1. Hannah says: Reply

      Now remembering to actually do it is the tricky part.

  2. Kim G says: Reply

    I think you are so smart for coming to this realization! Sometimes when we don’t listen to our bodies and keeping pushing too hard, an injury can happen.

    Whenever I’ve hard to change plans, like a DNS for a race, I allow myself to feel bad briefly and then I tell myself that there will be other races to run, etc

    1. Hannah says: Reply

      Yes, very true! The races will still be there 🙂

  3. It’s difficult to make that kind of decision for ourselves (but often times, it’s pretty obvious to those around us LOL). I’ve had to change some training plans, and take a DNS here or there (and even a DNF one time). I found debating about the decision was more stressful than actually just making the decision itself. I felt so much relief and peace once the decision was done and I no longer had to dwell on it. Good luck with your training!

    1. Hannah says: Reply

      Yes, definitely – I think once the decision is made everything becomes easier.

  4. It can be so hard to let go of a goal because we think we should or just really want it, but I’ve definitely learned over the years that a lifetime of running happily supersedes a single race
    amanda -runtothefinish recently posted…A Cheat Sheet for Supplements and What Runners NeedMy Profile

    1. Hannah says: Reply

      Very true!

  5. Farrah says: Reply

    It’s hard to have to make these types of decisions, but I’m glad that you’re giving yourself a rest (of sorts) and I really hope they figure out what’s going on soon! <3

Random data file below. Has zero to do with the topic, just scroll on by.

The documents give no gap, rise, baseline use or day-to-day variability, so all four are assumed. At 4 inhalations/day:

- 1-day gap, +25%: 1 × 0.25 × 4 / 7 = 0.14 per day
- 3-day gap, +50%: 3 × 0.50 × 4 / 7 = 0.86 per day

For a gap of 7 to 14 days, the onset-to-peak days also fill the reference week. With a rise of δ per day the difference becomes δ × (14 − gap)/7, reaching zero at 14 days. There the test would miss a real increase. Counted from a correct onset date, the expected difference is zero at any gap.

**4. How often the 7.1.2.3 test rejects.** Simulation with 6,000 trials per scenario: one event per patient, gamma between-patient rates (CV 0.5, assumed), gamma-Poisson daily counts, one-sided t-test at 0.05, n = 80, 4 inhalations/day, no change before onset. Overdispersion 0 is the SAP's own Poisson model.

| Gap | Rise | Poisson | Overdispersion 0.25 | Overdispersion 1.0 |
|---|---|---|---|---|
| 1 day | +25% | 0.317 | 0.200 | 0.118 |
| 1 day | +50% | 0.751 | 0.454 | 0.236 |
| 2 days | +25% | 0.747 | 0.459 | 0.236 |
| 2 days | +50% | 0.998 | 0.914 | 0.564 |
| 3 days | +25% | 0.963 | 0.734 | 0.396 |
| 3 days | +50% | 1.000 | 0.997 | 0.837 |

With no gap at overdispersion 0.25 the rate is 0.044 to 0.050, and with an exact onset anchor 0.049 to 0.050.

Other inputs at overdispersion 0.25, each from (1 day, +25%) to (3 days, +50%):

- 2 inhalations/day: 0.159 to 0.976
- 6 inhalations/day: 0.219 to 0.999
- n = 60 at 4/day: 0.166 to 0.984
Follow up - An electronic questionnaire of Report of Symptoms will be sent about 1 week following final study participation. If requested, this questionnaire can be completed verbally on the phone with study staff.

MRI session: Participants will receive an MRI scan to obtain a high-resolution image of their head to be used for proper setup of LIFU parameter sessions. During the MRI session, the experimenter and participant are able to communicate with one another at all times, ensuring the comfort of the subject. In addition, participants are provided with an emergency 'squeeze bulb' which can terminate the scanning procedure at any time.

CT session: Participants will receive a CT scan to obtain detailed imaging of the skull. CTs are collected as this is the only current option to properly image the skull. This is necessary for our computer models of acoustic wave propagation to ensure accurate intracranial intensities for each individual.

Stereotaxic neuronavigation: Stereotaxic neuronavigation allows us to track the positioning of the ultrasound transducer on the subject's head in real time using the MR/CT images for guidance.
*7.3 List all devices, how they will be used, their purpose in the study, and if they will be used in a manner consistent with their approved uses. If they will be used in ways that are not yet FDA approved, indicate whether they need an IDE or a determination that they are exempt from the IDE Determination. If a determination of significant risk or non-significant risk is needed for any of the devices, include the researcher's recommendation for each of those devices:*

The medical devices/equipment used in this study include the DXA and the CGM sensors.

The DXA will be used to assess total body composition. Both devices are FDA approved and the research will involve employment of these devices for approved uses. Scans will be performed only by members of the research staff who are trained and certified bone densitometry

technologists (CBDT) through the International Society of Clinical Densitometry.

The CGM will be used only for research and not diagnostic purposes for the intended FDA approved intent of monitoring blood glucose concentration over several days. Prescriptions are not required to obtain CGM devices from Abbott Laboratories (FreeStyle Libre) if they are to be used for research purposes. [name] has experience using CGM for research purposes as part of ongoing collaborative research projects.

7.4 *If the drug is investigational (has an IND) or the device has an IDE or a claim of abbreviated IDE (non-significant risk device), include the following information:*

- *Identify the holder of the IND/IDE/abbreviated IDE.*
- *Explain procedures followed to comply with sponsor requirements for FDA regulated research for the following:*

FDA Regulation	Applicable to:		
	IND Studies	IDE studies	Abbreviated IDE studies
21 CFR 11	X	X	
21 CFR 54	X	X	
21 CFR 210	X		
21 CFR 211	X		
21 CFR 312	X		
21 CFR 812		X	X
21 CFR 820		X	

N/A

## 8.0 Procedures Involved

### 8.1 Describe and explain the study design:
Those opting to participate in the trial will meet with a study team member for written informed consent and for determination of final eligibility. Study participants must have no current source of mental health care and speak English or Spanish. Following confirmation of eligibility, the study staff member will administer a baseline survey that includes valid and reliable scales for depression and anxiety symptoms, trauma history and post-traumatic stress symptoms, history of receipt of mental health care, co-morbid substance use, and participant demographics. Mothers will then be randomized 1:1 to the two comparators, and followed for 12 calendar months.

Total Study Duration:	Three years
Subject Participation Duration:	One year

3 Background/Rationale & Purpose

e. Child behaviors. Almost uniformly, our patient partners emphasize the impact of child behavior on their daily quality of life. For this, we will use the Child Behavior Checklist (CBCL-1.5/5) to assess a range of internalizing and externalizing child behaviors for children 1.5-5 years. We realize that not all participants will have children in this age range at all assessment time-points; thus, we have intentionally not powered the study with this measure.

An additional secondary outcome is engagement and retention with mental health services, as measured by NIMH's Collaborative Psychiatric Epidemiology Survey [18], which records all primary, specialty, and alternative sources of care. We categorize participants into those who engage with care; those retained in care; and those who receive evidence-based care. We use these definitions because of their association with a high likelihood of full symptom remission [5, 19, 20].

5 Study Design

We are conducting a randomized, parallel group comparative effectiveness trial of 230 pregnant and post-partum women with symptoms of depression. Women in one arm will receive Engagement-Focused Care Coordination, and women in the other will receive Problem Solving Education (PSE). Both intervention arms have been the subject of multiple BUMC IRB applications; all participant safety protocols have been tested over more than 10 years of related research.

Farrah recently posted…How To Make NerikiriMy Profile

    1. Hannah says: Reply


  6. So very sorry to hear that you’re having health issues too 🙁 Like you, short bursts of speed work don’t seem to bother me as much on my bad days (like the handful of 5Ks I ran over the last two months) but longer runs aren’t in the cards. I’m glad you were able to keep a positive perspective and change your goal so you don’t feel so lost. I hope you start to get some answers soon. Keeping you in my thoughts <3

    1. Hannah says: Reply

      Thank you! Hope your surgery goes well.

  7. So sorry to hear abut your health issues and the impact it has on your goal to run a trail race but racing a 5K is no easy feat there so I hope that at least is a consolation.
    All the best with your training and race and I would love to hear all about it.
    runwright recently posted…Write Me A Love SongMy Profile

    1. Hannah says: Reply

      That’s true, racing any distance is tough!

  8. It’s always unfortunate when our race plans have to change due to factors out of our control. I hope you enjoy shifting to a 5K training mode, and I hear you about the trails – they’re hard for me to stay away from too!
    Janelle @ Run With No Regrets recently posted…5 Favorite Spring Races You Should Run Next YearMy Profile

    1. Hannah says: Reply

      And the trails are shady! That’s important this time of year.

  9. […] the whole time. It’s annoying, but it happens sometimes. Then I picked up my packet for the 5K I’ve been semi-training […]